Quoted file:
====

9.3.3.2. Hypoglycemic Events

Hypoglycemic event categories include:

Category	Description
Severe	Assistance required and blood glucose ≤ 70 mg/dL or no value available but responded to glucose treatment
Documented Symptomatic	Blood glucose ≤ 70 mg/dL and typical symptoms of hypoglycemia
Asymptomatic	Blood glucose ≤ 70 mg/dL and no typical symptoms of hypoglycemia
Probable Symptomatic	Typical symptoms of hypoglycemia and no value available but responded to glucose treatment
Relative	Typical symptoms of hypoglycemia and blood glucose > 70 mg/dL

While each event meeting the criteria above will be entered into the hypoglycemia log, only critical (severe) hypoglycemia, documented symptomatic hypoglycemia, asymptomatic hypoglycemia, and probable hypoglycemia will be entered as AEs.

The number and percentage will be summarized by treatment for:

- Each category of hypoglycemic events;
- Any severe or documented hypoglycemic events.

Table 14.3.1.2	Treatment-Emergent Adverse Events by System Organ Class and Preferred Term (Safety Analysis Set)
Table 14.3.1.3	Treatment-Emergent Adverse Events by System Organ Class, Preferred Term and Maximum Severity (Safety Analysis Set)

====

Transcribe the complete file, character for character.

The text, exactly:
9.3.3.2. Hypoglycemic Events

Hypoglycemic event categories include:

Category	Description
Severe	Assistance required and blood glucose ≤ 70 mg/dL or no value available but responded to glucose treatment
Documented Symptomatic	Blood glucose ≤ 70 mg/dL and typical symptoms of hypoglycemia
Asymptomatic	Blood glucose ≤ 70 mg/dL and no typical symptoms of hypoglycemia
Probable Symptomatic	Typical symptoms of hypoglycemia and no value available but responded to glucose treatment
Relative	Typical symptoms of hypoglycemia and blood glucose > 70 mg/dL

While each event meeting the criteria above will be entered into the hypoglycemia log, only critical (severe) hypoglycemia, documented symptomatic hypoglycemia, asymptomatic hypoglycemia, and probable hypoglycemia will be entered as AEs.

The number and percentage will be summarized by treatment for:

- Each category of hypoglycemic events;
- Any severe or documented hypoglycemic events.

Table 14.3.1.2	Treatment-Emergent Adverse Events by System Organ Class and Preferred Term (Safety Analysis Set)
Table 14.3.1.3	Treatment-Emergent Adverse Events by System Organ Class, Preferred Term and Maximum Severity (Safety Analysis Set)